• Confident: Be confident about your work.
  • Receptive: You have to get used to being critiqued. You are, most of the time, there to ask for their opinions anyway. Don’t defend your work. Listen to what they have to say about it.


  • Brave: Sometimes you have to take risks. Show a piece of work you’re not sure of. Sometimes what you think is bad, others might find good. They might be able to see the potential in it.
  • Committed: If you really believe in your idea, stand by it. Explain why you think it could work. But do it comfortably. Don’t say “No, you’re wrong and I am right.” Take what they have to say on board, while explaining what you think.
  • Positive: With all the above in mind, you will come off as a positive person. After all, if they hire you they are probably going to spend more time with you more than their own spouse. They have to make sure that they will like you.

Personality is important. If your portfolio is great, but you have a bad attitude, they probably wouldn’t want you around in their agency. But if your portfolio is alright, but you are a great, positive, fun person, they will find the potential in you and help you grow.

You don’t have to start off being the best in the industry. As long as they see your potential, you’ll be fine.

At the end of the day, what they probably care most about is whether you can help them make money.

Portfolio for creatives

Yesterday we had PPD session on physical and online portfolio for advertisers, graphic designers and web designers. It reassured and confirmed a lot of things I was unsure of.

There is no specific number of pieces of work that should be in a portfolio. But the average is around 8-12 pieces and around 6-8 projects (in one project there can be more than one piece). However, in the end it’s the quality of work that matters and not quantity.

The first piece of work or project you put in your portfolio should be your best and strongest work. It should have that “wow” factor. Also, it’s important to end strong as the last page of your portfolio tends to be left open while you talk afterwards. The rest of your portfolio should also be strong. Meaning you should be comfortable and confident with every single piece of your work that you put in there.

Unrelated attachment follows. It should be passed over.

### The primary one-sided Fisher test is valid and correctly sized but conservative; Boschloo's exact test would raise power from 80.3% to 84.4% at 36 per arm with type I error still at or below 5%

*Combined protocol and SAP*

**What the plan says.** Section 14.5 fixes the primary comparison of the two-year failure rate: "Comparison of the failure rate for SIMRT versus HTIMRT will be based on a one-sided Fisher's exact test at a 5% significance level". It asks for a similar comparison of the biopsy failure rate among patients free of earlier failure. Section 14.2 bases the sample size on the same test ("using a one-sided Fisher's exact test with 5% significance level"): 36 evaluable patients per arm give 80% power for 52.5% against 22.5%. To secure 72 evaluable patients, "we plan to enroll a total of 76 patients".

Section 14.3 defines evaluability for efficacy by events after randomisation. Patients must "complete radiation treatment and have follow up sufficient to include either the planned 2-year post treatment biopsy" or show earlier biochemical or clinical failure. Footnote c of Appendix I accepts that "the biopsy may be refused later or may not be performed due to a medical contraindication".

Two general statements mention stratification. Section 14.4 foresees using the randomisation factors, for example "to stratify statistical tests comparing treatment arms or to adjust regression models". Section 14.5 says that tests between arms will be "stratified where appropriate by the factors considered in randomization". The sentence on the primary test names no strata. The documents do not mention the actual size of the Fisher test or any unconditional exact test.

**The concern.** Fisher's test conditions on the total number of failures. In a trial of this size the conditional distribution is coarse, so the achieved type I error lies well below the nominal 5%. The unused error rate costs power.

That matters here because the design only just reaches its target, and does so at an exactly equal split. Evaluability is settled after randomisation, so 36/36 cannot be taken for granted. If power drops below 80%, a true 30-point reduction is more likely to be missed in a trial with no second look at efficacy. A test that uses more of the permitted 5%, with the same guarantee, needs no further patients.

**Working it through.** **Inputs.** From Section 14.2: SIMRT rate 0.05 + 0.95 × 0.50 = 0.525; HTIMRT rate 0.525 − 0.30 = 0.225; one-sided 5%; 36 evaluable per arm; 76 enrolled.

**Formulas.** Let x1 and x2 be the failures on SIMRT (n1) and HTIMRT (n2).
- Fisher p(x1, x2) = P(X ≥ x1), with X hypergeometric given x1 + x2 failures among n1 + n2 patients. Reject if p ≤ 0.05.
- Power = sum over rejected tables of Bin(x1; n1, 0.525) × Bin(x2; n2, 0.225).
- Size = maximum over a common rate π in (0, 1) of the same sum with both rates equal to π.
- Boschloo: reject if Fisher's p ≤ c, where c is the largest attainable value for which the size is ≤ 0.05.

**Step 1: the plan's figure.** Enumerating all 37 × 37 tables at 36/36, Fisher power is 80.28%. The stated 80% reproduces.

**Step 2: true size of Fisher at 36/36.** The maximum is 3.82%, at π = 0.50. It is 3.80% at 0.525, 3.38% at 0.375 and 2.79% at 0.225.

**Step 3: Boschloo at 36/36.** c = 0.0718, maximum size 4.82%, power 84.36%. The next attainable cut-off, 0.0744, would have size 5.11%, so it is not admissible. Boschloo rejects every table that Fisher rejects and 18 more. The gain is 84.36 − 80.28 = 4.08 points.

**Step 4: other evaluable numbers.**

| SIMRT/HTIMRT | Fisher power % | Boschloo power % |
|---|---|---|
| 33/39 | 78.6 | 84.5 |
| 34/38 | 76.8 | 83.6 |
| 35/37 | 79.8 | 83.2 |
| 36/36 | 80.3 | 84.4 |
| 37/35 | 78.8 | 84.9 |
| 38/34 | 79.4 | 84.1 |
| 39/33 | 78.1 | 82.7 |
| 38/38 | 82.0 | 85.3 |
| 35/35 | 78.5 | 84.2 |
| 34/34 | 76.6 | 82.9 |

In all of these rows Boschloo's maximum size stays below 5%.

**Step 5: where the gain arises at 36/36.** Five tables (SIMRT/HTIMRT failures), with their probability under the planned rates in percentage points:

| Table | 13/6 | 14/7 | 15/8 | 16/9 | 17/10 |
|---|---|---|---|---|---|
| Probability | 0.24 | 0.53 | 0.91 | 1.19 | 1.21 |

In your portfolio, there should be various types of work, unless you choose to specialize in a certain kind of area. For example, choose different kinds of clients, utilize different styles, etc.

When choosing work, you should also keep in mind to choose according to the type of agency you’re applying for.

Also, your portfolio should reflect you. Put some personal work in, something that can show them a little about you.

If you have done some relevant work on your placement, you should put it in. It doesn’t have to be the best campaign or design in the world.

One essential thing is to spell check. Errors will really stand out and it makes you look like a sloppy person. (Having mentioned that, I would like to state that the presentation the tutor used to present this had at least two grammar/spelling errors.)

You should always keep your portfolio current and up to date. When you are working on a placement, keep updating it. Wherever you work, you should keep all the files so you can use them whenever you want to update your portfolio.

You should also pay attention to details, as in the layout, etc.

When buying your portfolio case, bare in mind that the style and format reflects/affects what is inside. There are no rules regarding the portfolio case. You don’t have to spend a fortune on it. In the end, it’s the work they are looking at. Here’s a list of site you can check out for portfolio cases:

All your work should be protected with sleeves or laminated.

Most professionals prefer A3 to A4 format, as it retains more details in design. A3 is not too big and not too small. No one would want you to crowd their studio space up with your A1 or A2 portfolio. However, half-size is the lowest you should go when reducing the size of your work. If you have to go smaller than that, don’t show it.